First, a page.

Distinguished Russian author Daniil Granin, a survivor of the Nazis' siege of Leningrad during World War II, addresses the German parliament on international Holocaust Remembrance Day.
Daniil Granin is a phenomenon.
The 95-year-old writer is an undisputed moral authority for young Russians fond of Western ways and liberties. But even incorrigible old communists who still mourn the demise of the Soviet Union and are convinced that the West is out to enslave and corrupt the country show great respect.
The Russian opposition appreciates Granin as one of the pioneers of perestroika and a fearless advocate of democracy.
Russian President Vladimir Putin, wary of the freedom of the press and other democratic liberties, visited Granin in his home to congratulate him on his 95th birthday.
Writer, intellectual, humanist and cultural sponsor, Daniil Granin is one of the most outstanding characters of Russian contemporary literature and Russian society. He is the author of many books that focus on the protagonists' "moral choice" and often on talented scientists grappling with bureaucracy. “Those Who Seek” and “Into the Storm” are early works that don't appear to contradict the ruling ideology.
Granin was chairman of the country's Union of Writers, but hard-line literature critics watched him like a hawk, accusing him of a "bourgeois lack of character."
The Soviet Union's ideological watchdogs regarded Granin's works not only as odd from a communist point of view, but also subversive. The observant overseers had a point: Granin wrote about mercy, remorse, tolerance and the conscience - notions dangerous to the prevailing ideology
"From the start, the communist ideology carried out a general amnesty that had become necessary in the name of the Socialist cause," he reflected later in life. "Soviet citizens were supposed to believe in the wisdom of the party that never errs. That absolved the individual from any responsibility."
A reluctant war hero
The censors butchered many of his books, including the famous “Book of the Blockade” set during the 900-day siege of Leningrad. About one million people, mainly civilians, lost their lives in the siege and most of them died of hunger. The Soviet Union stylized the siege as a heroic epic.
With the help of documents, diaries and survivors' personal memoirs, Granin and co-chronicler Ales Adamovich showed how badly the people suffered and asked who was responsible on the Soviet side. The book was fully published only after the liberalization policies known as perestroika took hold. Both the book and Granin played an important role in strengthening the German-Russian dialogue.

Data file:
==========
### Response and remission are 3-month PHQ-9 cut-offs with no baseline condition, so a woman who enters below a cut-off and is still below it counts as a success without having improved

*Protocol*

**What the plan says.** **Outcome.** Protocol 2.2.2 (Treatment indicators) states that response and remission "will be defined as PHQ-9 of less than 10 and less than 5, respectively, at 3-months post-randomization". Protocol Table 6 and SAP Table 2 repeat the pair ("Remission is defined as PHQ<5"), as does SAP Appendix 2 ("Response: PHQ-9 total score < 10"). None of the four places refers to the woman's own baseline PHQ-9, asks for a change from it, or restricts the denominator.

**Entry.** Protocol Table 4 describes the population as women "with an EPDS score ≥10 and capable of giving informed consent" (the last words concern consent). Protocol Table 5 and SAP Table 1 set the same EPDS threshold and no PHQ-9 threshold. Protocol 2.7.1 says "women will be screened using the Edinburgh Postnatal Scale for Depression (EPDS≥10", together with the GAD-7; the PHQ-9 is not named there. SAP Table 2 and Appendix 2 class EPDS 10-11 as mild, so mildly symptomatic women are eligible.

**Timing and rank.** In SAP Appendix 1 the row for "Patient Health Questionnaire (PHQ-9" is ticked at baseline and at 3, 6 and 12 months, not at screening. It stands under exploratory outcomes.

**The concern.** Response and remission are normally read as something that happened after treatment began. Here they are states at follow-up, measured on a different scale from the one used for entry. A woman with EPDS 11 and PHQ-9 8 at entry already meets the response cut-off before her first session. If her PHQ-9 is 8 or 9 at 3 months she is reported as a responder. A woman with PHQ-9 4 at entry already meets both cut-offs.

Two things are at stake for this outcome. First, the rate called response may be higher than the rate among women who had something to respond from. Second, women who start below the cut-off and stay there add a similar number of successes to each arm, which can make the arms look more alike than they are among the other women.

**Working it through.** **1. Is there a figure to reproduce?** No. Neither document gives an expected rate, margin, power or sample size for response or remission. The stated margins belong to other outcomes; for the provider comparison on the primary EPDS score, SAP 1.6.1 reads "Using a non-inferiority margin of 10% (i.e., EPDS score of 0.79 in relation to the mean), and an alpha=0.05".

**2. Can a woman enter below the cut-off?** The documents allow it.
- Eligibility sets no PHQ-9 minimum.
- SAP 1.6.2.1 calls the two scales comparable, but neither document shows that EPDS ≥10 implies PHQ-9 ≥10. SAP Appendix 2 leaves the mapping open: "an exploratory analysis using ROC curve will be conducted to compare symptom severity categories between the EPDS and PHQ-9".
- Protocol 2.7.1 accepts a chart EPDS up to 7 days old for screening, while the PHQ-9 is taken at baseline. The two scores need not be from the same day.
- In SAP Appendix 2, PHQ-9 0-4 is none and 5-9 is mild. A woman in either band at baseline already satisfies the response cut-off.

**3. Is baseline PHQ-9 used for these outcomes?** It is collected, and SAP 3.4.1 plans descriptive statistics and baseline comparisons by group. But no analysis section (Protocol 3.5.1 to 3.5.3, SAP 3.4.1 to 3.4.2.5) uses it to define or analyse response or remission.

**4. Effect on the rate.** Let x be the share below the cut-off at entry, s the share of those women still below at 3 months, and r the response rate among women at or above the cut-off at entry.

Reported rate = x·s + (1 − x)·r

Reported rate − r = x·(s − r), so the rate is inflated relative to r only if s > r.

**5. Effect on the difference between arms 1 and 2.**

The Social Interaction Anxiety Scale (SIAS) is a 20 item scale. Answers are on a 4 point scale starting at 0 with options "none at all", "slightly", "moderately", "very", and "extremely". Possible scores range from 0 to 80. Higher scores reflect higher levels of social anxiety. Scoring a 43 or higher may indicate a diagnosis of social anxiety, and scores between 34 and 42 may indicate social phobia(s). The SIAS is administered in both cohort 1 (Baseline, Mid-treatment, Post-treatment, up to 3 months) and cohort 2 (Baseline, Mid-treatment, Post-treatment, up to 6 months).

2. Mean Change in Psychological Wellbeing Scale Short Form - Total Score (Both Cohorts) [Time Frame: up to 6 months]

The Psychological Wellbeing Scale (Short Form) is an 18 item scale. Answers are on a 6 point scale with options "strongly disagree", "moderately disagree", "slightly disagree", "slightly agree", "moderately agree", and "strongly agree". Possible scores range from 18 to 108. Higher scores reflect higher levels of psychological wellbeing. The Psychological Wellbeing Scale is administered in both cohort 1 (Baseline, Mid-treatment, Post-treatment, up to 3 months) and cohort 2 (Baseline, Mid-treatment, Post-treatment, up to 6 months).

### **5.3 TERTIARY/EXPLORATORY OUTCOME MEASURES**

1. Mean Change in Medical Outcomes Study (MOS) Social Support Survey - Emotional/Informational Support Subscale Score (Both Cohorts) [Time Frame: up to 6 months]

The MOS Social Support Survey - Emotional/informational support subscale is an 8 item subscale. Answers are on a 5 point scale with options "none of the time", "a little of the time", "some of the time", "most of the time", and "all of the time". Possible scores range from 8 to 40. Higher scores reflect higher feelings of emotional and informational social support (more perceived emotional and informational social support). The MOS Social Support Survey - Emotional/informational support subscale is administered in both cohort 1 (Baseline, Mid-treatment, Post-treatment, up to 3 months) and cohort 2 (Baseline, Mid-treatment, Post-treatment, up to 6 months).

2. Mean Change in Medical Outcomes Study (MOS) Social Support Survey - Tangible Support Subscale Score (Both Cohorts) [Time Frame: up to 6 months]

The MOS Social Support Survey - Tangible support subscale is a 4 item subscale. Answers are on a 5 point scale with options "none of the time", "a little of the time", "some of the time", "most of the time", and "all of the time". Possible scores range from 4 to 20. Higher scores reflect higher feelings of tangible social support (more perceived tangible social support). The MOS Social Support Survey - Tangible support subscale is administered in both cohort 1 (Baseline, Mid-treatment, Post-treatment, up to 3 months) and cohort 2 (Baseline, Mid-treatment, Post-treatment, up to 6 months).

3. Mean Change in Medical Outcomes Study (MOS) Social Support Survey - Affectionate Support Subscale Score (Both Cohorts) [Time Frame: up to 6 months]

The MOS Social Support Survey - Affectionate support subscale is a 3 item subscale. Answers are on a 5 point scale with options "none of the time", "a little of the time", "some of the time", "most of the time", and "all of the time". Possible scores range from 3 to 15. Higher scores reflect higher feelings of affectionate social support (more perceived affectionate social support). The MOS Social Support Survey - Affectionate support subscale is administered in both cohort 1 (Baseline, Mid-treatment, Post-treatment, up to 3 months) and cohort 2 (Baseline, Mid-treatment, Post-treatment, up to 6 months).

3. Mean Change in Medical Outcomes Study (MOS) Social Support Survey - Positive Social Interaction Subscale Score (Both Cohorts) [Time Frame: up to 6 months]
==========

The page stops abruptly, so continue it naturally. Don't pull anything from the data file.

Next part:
Granin was 22 years old when he fought to protect Leningrad. He joined the Communist Party, volunteered and eventually served as a tank officer in World War II and was awarded a number of war medals. But he never wrote a book about his experiences during the war.
In an interview during the Brezhnev era, when World War II was glorified as the Great Patriotic War, Granin was surprisingly candid: "During that war, I learned to hate and kill, to be brutal and vindictive - everything a person doesn't need," he said.
Never a militant or blatant dissident, Granin despises violence. One could assume he is not a big fighter but he is in his own way. Granin has always been unyielding, a quiet fighter. In his work “Lost Mercy - a Russian Experience,” he criticized the truism that it needs fists to push through good deeds. "Good deeds initiated by violence won't generate anything good,” Granin wrote. “Good is strong enough in itself, not least because it creates awareness for justice."
The co-founder of the Russian PEN center, Granin is an adversary of "people who have an underdeveloped conscience." An idealist perhaps?. But also a wise and just man who has lived to see much and knows the world.
For sure, Granin is an excellent choice to address the German Bundestag on Holocaust Remembrance Day.